Lee takes a victory lap after completing his 500th qualified ride on the Built Ford Tough Series in Billings, MT.

“Well, I’m good at manual labor. I have a high school education, so I’m probably gonna have to just get a job,” he chuckled. “No, really, I like running heavy equipment and I’m good at breaking colts; my dad was a horse trainer.” Raising bucking bulls is not on the top of the ‘career after’ plan. “I’ve had a few bulls, and they tear up a lot of stuff and they cost a lot of money. With the horses, I can get them broke and turn them over and sell them so somebody else can use them for some good. Rope horses, cutting horses, and reining horses, that’s what I grew up doing and I know how to do it.” Teri thinks that Mike probably would have done more with the horses than he has to this point, but being on the road bull riding takes a lot of time away from that. She does believe that he could have a good career with horses, since he knows how to get in their head and ‘think like a horse.’ Anybody who has worked with horses at all knows how really helpful that can be. So one might think that after achieving this next goal there might be some celebrating when the Lee’s get back home. Nope, too much work to do. · 27 · May 2016

Jake The Snake” Gowdy

By Barbara Pinnella

Rookie fights through injuries to have a successful year When we spoke with Jake “The Snake” Gowdy he was a day away from heading off to Kissimmee, Florida, where he was to compete at the RAM National Circuit Finals Rodeo (RNCFR). This talented 19-year-old qualified for those finals by winning the Prairie Circuit year-end title last year. He has had many injuries in his young career, the latest of which came in late January, when he tore the ACL in his left knee and was told he needed to have surgery. He opted to wait until after the RNCFR, even though he was not quite sure he would make it. He had been on very few practice bulls before making the trip to Florida, concentrating instead on doing some physical therapy to try to keep his leg strong.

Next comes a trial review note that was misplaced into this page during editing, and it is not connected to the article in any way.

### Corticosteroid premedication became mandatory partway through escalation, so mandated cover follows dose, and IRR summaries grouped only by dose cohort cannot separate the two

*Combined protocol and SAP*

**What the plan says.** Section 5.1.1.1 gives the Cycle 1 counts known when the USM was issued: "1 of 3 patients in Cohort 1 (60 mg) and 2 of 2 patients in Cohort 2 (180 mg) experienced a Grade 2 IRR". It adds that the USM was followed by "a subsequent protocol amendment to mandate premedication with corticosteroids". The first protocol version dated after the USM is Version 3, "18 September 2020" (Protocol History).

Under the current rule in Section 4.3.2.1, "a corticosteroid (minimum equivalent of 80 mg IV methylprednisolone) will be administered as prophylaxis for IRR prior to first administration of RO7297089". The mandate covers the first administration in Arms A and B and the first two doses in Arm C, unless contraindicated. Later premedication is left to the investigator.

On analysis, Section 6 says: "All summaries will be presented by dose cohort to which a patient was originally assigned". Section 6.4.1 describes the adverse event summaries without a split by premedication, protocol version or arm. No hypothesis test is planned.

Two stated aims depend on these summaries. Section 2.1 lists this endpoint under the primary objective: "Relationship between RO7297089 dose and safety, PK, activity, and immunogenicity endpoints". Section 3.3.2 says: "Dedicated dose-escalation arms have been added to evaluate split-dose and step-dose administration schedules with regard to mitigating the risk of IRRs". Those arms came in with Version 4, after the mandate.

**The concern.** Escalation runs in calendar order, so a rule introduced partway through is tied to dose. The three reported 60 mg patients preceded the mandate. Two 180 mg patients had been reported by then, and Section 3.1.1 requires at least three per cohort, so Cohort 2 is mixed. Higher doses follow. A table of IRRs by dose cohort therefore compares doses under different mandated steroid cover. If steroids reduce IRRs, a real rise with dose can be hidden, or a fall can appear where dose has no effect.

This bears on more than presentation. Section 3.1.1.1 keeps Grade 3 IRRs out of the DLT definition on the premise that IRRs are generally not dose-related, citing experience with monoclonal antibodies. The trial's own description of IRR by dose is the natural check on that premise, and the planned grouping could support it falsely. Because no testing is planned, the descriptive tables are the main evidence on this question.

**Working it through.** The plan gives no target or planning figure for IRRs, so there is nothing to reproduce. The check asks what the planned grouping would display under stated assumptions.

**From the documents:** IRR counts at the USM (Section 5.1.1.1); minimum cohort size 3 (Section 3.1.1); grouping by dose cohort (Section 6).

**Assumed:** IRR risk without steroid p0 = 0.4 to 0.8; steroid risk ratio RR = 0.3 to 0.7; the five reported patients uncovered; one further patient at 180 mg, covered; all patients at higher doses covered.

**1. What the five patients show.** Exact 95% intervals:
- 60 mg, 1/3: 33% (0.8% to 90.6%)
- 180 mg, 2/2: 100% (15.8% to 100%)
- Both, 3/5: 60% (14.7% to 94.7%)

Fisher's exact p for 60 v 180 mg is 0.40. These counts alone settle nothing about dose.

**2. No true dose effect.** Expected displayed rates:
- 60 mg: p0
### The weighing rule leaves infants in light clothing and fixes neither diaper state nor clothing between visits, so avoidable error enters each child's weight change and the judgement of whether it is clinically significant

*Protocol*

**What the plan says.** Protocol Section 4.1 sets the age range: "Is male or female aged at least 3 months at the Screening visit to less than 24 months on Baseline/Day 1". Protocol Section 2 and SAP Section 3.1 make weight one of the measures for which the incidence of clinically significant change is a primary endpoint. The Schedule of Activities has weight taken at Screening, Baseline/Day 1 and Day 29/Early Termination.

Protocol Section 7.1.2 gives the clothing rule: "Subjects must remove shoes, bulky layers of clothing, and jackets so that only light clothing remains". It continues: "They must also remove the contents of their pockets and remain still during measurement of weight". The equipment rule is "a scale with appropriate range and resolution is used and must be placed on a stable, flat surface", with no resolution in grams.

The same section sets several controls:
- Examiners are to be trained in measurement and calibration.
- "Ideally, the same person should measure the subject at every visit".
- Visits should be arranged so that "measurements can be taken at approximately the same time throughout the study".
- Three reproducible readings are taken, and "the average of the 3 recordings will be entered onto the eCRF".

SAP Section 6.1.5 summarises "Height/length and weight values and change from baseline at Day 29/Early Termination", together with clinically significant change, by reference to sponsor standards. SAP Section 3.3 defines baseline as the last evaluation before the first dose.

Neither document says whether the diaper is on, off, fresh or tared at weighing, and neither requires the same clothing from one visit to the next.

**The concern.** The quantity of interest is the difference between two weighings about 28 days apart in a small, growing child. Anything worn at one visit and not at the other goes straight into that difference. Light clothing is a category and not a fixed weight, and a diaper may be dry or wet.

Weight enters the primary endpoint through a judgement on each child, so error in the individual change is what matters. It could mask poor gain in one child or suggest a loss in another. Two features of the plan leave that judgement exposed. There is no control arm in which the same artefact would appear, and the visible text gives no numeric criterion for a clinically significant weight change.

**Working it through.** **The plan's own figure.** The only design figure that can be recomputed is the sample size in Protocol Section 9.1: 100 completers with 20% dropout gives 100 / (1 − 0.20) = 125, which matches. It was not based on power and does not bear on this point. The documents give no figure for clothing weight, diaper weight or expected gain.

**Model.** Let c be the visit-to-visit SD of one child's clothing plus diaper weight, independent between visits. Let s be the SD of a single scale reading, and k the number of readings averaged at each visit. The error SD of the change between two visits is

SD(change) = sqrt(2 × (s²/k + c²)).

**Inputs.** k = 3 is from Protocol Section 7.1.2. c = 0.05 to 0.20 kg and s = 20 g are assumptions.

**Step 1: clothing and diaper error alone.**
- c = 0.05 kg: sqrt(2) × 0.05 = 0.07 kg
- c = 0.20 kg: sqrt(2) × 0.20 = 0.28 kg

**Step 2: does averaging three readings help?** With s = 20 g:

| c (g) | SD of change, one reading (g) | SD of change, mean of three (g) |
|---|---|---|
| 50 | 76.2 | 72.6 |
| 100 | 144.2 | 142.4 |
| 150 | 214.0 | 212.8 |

back home later Monday night. He called me after everyone took a ride on an airboat. “That was what we did earlier in the day, rode some airboats and chased some alligators.” That is not something one can easily do in Oklahoma, so it was a fun change for everyone.

Going to Kissimmee has proved to be a good decision for him. Gowdy won the first round with an 81 score. He covered Gentleman Jack, a bull from Painted Pony Championship Rodeo. Jake came back in the next round to place second on Pickett Pro Rodeo’s bull, Dragonfly. In that round he received a score of 79.50. He was the only one that covered two bulls, and had a total score of 160.50. That obviously put him in the lead in the average, and moved him into the Semifinals. But hot on his heels was another young gun, Parker Breding. There were no qualified rides in the Semifinal round, and only Breding was able to ride a bull in the Finals. Those eight seconds made Parker the RNCFR bull riding champion. But Jake took home a very nice paycheck, and this was a great confidence-builder for Jake to think about as he has surgery to repair his knee. “I would have liked to have won it,” he said, “but I was happy. I still won a lot of money. My knee was real sore in the short-round, so that might have been part of it, but I still should have rode my bull. But that check makes the surgery seem a little better.” Jake was still in Florida when we spoke after the RNCFR, and he, his parents, and his girl friend were enjoying their time before they flew · 28 · May 2016

This latest injury is just one of many that Jake has had to put up with. 2015 was not a good year for him in terms of staying healthy. “I turned 18 in March of last year and then I started going. In April I broke my jaw, in May I bruised the femur bone in my leg, in June I cracked my ankle, and in July I tore a ligament in my other ankle. I had so many injuries in 2015 and still managed to win the Prairie Circuit Finals. “I have the surgery for my ACL scheduled for April 20. I got off a bull in Yakima, Washington and landed on my feet and my knee buckled, tearing my ACL and sprained my MCL. The weekend before that I had been in Moline, Illinois and won the bull riding there to qualify for the Semi-Finals of the American. “As soon as I got home I went to the doctor and he said I needed surgery right then,” Jake said. “So I went to Dr. Tandy Freeman and he made me a brace so I could ride in the Semi-Finals of the American. I’ll have that brace on in Kissimmee too, and then get that surgery done.